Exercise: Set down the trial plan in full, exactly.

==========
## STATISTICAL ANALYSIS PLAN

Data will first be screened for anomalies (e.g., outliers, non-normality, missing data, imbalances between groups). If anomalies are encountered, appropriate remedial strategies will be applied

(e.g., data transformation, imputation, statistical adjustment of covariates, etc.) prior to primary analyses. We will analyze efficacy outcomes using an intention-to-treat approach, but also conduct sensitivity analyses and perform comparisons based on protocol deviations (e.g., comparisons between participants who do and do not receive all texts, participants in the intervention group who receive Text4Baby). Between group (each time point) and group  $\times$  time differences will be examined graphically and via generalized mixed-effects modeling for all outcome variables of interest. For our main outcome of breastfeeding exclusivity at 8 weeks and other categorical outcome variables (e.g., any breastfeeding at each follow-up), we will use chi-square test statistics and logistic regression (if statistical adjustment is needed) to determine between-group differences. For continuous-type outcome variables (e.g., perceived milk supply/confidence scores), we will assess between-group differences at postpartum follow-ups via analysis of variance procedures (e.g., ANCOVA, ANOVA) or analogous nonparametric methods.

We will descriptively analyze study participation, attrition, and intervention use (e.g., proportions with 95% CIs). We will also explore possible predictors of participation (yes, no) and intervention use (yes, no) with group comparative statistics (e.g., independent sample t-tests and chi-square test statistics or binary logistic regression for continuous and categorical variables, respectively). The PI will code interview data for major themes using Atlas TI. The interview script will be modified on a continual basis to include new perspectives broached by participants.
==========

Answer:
## STATISTICAL ANALYSIS PLAN

Data will first be screened for anomalies (e.g., outliers, non-normality, missing data, imbalances between groups). If anomalies are encountered, appropriate remedial strategies will be applied

(e.g., data transformation, imputation, statistical adjustment of covariates, etc.) prior to primary analyses. We will analyze efficacy outcomes using an intention-to-treat approach, but also conduct sensitivity analyses and perform comparisons based on protocol deviations (e.g., comparisons between participants who do and do not receive all texts, participants in the intervention group who receive Text4Baby). Between group (each time point) and group  $\times$  time differences will be examined graphically and via generalized mixed-effects modeling for all outcome variables of interest. For our main outcome of breastfeeding exclusivity at 8 weeks and other categorical outcome variables (e.g., any breastfeeding at each follow-up), we will use chi-square test statistics and logistic regression (if statistical adjustment is needed) to determine between-group differences. For continuous-type outcome variables (e.g., perceived milk supply/confidence scores), we will assess between-group differences at postpartum follow-ups via analysis of variance procedures (e.g., ANCOVA, ANOVA) or analogous nonparametric methods.

We will descriptively analyze study participation, attrition, and intervention use (e.g., proportions with 95% CIs). We will also explore possible predictors of participation (yes, no) and intervention use (yes, no) with group comparative statistics (e.g., independent sample t-tests and chi-square test statistics or binary logistic regression for continuous and categorical variables, respectively). The PI will code interview data for major themes using Atlas TI. The interview script will be modified on a continual basis to include new perspectives broached by participants.